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Transocean - Tete-A-Tete With Petrobras Will Not End Well

A former Petrobras executive linked Transocean to Operation Car Wash.

With its $134B debt load at junk levels, Petrobras is looking for any excuse to cut supplier contracts and lower day rates.

Transocean's Tete-A-Tete with Petrobras will not end well. Investors should avoid the stock.

Petrobras (NYSE:PBR) is embroiled in a corruption scandal -- "Operation Car Wash" -- where executives were accused of providing suppliers with inflated contracts in exchange for kickbacks. Petrobras has reportedly blocked 20 suppliers from doing more work with the oil giant, and Transocean (NYSE:RIG) could be next. Eduardo Musa, a former Petrobras executive, recently linked Transocean to Operation Car Wash:

A former executive at Brazil's state-run oil company has testified to receiving what he says were payments made by someone claiming to be a Transocean agent in exchange for a rig-operation contract from Petrobras. Transocean is investigating the allegations by Eduardo Musa, the former Petrobras executive, and will cooperate with governmental investigations, the company said in a statement Friday.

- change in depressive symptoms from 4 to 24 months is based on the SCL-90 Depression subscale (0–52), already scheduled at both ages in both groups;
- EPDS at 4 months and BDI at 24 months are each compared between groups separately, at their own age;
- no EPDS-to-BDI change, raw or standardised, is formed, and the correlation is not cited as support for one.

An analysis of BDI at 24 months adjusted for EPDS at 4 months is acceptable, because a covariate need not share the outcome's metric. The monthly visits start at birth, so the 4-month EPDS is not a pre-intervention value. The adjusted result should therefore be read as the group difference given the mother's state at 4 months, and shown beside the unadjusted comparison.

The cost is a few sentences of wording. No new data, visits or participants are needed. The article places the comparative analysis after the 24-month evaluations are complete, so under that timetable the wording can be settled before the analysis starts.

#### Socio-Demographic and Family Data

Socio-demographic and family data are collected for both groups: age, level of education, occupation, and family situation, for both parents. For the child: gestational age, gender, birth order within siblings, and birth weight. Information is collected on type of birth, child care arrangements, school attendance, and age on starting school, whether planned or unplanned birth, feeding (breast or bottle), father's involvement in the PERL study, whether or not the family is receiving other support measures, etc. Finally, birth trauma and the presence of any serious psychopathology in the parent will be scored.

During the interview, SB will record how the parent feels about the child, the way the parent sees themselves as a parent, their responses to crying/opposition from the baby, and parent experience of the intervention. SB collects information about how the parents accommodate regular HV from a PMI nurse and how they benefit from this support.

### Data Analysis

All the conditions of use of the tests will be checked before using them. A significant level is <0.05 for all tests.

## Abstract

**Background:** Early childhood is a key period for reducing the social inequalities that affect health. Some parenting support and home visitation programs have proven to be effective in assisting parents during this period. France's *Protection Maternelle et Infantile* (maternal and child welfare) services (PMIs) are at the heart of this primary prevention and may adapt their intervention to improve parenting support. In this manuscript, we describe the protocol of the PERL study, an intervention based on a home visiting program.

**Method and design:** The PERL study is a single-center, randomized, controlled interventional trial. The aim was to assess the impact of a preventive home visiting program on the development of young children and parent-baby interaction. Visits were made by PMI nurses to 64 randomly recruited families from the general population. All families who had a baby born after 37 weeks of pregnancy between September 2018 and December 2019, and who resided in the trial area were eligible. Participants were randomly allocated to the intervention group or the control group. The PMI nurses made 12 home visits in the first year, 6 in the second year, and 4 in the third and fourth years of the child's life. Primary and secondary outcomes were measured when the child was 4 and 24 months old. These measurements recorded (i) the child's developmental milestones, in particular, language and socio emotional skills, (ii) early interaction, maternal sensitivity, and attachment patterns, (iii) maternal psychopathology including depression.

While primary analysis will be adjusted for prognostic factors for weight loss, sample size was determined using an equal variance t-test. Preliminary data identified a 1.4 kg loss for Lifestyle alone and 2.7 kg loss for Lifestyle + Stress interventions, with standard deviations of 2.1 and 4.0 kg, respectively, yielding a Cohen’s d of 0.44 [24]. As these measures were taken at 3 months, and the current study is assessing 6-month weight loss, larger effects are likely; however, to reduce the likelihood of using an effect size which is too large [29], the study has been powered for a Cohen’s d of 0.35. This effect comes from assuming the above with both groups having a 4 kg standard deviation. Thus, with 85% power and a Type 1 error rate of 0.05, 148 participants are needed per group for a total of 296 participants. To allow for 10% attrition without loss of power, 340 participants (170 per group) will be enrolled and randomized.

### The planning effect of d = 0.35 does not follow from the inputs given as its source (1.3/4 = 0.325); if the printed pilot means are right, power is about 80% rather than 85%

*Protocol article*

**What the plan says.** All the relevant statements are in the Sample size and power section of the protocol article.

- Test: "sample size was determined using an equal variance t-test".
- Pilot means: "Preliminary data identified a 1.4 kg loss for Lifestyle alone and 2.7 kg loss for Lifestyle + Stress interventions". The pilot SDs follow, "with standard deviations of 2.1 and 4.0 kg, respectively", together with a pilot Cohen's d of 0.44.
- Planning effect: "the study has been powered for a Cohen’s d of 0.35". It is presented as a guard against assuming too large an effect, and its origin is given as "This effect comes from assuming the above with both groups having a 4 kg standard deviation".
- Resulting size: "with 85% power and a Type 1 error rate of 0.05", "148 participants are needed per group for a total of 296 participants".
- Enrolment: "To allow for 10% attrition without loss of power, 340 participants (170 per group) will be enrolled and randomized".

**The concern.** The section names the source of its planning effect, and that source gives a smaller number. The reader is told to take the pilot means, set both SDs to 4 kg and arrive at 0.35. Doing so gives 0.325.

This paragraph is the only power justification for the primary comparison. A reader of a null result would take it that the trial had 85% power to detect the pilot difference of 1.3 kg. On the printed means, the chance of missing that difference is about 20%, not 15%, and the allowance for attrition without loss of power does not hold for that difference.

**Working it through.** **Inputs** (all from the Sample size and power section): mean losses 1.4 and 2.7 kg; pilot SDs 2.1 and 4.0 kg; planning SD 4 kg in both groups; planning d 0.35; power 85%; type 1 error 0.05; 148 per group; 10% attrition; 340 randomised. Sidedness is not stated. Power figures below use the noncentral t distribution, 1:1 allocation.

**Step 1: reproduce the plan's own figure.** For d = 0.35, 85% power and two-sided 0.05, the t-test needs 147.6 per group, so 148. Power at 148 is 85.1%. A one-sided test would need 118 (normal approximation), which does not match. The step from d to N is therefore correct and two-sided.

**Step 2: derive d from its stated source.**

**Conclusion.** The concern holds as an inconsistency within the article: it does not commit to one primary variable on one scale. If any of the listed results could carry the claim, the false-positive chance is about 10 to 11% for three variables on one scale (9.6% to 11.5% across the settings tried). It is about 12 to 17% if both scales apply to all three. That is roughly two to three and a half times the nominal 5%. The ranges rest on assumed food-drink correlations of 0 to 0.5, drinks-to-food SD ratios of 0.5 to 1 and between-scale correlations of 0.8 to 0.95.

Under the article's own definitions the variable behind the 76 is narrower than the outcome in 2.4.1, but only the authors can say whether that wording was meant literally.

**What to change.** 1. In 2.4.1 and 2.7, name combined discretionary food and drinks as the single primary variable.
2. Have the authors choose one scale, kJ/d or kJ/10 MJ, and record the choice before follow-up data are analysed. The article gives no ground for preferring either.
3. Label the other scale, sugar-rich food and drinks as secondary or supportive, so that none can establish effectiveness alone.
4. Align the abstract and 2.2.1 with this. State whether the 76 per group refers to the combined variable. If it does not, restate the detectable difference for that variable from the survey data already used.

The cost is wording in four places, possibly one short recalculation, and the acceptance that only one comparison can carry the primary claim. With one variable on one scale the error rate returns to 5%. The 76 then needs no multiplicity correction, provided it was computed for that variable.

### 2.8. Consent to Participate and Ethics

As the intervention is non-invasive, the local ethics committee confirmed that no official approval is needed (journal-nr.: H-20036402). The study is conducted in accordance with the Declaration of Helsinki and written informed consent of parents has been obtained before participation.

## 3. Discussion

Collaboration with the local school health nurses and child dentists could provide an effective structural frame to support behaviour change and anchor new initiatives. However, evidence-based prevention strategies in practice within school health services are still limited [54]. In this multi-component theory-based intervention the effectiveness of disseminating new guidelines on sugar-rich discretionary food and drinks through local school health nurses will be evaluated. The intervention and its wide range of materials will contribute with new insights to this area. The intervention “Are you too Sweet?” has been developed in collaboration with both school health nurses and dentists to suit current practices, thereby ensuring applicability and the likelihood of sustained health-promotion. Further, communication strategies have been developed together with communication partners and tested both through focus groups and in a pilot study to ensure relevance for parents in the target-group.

Transocean hit back against such allegations, but it may be a moot point. Petrobras is in dire straits. The corruption scandal where executives were accused of taking bribes in exchange for inflated supplier contracts has cost the company billions. Petrobras reduced its capital spending plan by 40% in order to stem cash burn. It has also canceled several drilling contracts, including those with Schahin Petroleo and Vantage Drilling (NYSEMKT:VTG), to save on dayrates.

The corruption accusation -- whether true or not -- could result in Petrobras cutting supplier agreements with Transocean. It practically has to. With oil prices off 60% since their Q2 2014 peak, it is now more difficult for the oil giant to repay its $134 billion debt which is at junk levels.

About Transocean

Transocean is one of the better run offshore drilling operations. In Q2 its normalized EBITDA declined by only 6% sequentially versus an 8% decline in revenue. Through cost containment efforts, the company maintained its EBITDA margins in the range of 45%. And by cutting capex, Transocean increased its working capital position to $3.8 billion from $2.7 billion in the previous quarter.

Nonetheless, the corruption allegations could become a PR nightmare for Transocean. Secondly, Petrobras has set out to punish all those involved in the corruption scandal -- real or imagined. This is not good for Transocean. It's cost containment efforts are stellar, but at some point it will not able to continue to cut its way to profitability.

Conclusion

The cost of losing Petrobras business has not been quantified by Transocean. Petrobras has been one of the biggest buyers of offshore equipment and drilling services, so being on its restricted list is never a good thing. Investors should continue to avoid Transocean.


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